Forgive the hyperbole and adoption of rose-tinted spectacles for a minute – the British Touring Car Championship in the 1990s was surely the most exciting racing series ever seen, right?
The BTCC’s Super Touring era, which ran from 1990-2000, saw strong grids packed with big-budget manufacturer teams competing with proper ‘win on Sunday, sell on Monday’ cars being driven by well-paid star international drivers, and all cheered on by huge crowds watching close, exciting racing.
This weekend at Oulton Park, you can take off those rose-tinted spectacles and watch some of the star cars and drivers from that era race again in the Super Touring Car Trophy, a new championship that is on the bill as a support race to the main attraction of event four of the 2014 BTCC.
Honda driver Matt Neal is as qualified as anyone to talk about the BTCC’s past and present, as one of the stalwarts of the Super Touring era and a three-time champion since.
Neal was at Silverstone recently to give me his memories of that era – some of them rather eye-opening, especially to a chap who got his first taste of motor racing with the BTCC from this era, oblivious to all the backstage goings on.
It was an era Neal remembers as one “full of big international names and manufacturers spending huge sums of money. In Formula 1, people can’t believe the money spent,” says Neal, “but it was like that in touring cars in the Super Touring era”.
Some of the numbers Neal recalls form the Super Touring era are extraordinary. In this period there were more salaried BTCC drivers than F1 drivers, the likes of Nissan’s Laurent Aiello pocketing more than £700,000 in 1999, and even those making up the numbers were earning around £300,000.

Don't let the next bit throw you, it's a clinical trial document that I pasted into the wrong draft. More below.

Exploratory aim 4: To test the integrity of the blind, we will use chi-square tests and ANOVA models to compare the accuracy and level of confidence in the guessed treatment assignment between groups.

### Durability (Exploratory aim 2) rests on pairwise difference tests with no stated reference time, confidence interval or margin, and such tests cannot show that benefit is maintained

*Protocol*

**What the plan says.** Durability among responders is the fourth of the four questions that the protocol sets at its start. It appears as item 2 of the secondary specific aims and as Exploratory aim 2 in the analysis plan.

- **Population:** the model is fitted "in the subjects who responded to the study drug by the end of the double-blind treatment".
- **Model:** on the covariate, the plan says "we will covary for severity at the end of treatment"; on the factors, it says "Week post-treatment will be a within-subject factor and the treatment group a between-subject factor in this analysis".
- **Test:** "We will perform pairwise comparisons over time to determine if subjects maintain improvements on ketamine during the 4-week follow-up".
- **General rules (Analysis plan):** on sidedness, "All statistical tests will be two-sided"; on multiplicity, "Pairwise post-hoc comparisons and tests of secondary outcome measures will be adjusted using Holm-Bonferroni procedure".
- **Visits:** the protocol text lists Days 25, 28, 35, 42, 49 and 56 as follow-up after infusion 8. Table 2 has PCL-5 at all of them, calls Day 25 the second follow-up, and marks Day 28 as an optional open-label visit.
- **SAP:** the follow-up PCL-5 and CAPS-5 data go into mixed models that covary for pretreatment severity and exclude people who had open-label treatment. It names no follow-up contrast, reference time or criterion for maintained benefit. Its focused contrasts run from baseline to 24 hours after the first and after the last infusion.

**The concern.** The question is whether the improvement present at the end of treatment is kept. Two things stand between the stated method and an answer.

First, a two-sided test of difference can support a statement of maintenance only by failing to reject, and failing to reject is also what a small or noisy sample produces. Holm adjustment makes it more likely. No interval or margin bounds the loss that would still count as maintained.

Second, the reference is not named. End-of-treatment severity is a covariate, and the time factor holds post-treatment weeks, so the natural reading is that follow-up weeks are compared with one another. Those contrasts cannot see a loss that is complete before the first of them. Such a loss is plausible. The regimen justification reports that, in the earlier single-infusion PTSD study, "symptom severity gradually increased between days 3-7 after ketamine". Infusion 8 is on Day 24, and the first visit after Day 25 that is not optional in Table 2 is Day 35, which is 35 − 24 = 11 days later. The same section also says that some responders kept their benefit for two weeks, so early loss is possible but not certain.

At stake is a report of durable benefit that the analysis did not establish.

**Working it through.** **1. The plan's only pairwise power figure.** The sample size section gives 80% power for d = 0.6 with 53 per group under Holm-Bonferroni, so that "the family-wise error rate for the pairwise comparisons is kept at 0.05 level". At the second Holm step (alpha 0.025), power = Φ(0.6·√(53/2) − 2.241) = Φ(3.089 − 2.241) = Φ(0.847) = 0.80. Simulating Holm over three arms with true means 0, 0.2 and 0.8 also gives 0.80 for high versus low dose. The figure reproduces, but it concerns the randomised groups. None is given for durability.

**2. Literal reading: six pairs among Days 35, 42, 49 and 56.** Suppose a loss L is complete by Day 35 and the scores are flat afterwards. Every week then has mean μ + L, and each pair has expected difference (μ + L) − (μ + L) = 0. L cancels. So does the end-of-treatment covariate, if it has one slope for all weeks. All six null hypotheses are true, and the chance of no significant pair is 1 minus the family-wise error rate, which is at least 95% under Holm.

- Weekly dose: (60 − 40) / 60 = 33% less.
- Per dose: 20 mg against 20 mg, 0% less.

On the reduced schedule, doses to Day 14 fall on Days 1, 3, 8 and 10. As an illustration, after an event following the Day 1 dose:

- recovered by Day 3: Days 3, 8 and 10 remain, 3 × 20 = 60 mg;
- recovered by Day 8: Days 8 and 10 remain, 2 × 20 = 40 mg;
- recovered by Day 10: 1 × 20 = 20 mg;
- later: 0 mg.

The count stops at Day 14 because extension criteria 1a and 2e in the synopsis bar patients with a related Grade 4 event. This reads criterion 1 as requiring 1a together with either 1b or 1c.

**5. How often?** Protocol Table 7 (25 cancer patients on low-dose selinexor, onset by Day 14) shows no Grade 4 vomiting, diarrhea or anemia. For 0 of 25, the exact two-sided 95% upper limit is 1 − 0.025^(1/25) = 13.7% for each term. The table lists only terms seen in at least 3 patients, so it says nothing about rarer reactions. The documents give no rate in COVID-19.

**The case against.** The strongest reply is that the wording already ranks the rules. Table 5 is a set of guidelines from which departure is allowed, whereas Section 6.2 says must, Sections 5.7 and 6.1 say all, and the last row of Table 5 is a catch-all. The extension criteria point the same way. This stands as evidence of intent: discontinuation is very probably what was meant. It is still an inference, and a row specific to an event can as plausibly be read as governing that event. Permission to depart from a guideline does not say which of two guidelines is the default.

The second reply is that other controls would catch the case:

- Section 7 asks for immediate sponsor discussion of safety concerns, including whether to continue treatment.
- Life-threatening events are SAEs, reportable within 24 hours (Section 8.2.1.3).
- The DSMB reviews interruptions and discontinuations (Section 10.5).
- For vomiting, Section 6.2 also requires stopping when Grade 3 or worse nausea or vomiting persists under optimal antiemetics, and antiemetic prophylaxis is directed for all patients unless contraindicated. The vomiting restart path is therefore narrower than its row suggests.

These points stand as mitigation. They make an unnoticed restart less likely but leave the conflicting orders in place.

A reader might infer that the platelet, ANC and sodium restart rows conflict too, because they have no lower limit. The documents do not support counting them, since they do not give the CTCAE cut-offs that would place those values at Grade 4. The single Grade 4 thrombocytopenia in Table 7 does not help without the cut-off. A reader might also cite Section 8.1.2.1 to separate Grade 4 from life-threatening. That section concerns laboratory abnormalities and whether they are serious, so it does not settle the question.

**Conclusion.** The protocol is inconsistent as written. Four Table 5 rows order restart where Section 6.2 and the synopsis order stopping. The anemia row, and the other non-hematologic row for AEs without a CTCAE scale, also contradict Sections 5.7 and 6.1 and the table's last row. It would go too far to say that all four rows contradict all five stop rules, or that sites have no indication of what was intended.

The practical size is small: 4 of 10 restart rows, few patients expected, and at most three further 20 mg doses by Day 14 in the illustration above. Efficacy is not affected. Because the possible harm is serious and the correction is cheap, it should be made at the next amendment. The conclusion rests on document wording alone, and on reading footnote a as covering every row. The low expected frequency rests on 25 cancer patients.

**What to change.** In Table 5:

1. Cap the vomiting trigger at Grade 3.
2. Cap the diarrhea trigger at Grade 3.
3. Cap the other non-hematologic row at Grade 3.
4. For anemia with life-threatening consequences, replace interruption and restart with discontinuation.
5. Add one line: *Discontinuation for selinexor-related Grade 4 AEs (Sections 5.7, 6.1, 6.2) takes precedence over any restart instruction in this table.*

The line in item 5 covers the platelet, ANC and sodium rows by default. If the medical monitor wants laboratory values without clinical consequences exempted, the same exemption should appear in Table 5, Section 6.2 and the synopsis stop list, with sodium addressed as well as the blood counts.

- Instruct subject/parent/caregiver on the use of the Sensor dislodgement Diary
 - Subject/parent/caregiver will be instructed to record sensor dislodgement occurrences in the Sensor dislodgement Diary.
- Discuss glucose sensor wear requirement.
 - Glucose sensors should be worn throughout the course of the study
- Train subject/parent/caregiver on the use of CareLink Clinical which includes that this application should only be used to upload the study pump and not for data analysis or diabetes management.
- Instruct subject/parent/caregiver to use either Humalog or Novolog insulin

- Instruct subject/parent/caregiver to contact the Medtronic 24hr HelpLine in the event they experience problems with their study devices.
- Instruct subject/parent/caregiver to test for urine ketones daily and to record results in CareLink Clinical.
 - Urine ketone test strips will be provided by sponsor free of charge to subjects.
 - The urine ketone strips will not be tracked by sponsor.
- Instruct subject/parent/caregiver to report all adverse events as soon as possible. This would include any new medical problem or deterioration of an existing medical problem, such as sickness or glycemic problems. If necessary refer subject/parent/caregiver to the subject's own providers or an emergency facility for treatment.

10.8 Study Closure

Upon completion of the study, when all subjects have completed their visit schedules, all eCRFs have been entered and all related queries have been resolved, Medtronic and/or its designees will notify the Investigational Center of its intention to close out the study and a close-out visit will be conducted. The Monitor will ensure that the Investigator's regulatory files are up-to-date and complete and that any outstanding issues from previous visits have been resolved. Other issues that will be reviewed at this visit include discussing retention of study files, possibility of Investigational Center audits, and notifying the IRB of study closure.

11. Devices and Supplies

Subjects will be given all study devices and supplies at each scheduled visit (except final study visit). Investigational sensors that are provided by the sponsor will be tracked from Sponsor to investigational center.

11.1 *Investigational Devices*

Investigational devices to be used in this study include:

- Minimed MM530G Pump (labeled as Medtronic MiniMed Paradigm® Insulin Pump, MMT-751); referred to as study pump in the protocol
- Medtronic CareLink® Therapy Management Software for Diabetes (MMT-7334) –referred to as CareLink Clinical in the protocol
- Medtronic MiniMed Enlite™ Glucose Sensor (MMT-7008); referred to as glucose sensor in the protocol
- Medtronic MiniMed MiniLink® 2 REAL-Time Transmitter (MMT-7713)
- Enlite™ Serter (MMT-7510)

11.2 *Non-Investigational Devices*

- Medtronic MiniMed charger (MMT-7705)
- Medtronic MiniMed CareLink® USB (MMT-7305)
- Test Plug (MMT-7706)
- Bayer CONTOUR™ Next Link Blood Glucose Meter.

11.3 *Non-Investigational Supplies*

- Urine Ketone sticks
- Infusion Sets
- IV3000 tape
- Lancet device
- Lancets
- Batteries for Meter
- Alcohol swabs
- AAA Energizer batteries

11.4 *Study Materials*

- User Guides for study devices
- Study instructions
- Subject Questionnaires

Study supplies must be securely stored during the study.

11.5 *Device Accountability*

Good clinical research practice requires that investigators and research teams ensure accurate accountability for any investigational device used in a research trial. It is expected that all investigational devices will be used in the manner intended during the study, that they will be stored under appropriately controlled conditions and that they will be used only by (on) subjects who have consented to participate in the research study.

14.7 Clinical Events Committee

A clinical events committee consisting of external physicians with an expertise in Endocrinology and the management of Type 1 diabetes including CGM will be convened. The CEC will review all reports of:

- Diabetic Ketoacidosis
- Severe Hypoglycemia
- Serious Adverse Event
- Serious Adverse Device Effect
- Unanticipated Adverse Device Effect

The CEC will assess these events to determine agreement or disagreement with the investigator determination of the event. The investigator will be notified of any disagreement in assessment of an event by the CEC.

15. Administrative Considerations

The salaries were nothing compared to the overall budgets – Nissan shelled out around £12 million to claim the title in 1999, Ford a reported £17m to run a three-car team in 2000. It’s figures like these that explain why the curtain came down on the Super Touring era at the end of 2000, as manufacturers pulled out of the arms race.
Although crude and unreliable at the start of the Super Touring era, the cars had become very special to race by the end of the ’90s as the big budgets kicked in, recalls Neal. “They were awesome to drive,” he says, “not easy, but very special indeed.
At the start they were unreliable as so much new technology was being tested and boundaries being pushed, but they became very fun in the end when reliability was sorted. They were always on a knife-edge at the limit due to the small, narrow tyres, and as the technology increased so did the grip levels. The more tech you had, the more fun you had.”
It was this technology race that made the Super Touring era ultimately “a very unfair one”, says Neal, who competed as a privateer in second-hand cars throughout the era but famously scooped a £250,000 prize at Donington Park in 1999 as the first privateer to win a Super Touring race in his Nissan Primera.
Unfair, he says, due to the unlevel playing field – privateers were denied access to the latest tyres, which could be worth up to two seconds a lap, special qualifying engines and gearboxes were used by the top teams to secure the best grid slots, and then overtaking was difficult because complex aero packages resulted in dirty air that made close running tricky. Expensive, trick diffs were also commonplace amongst all other types of mechanical and electronic trickery.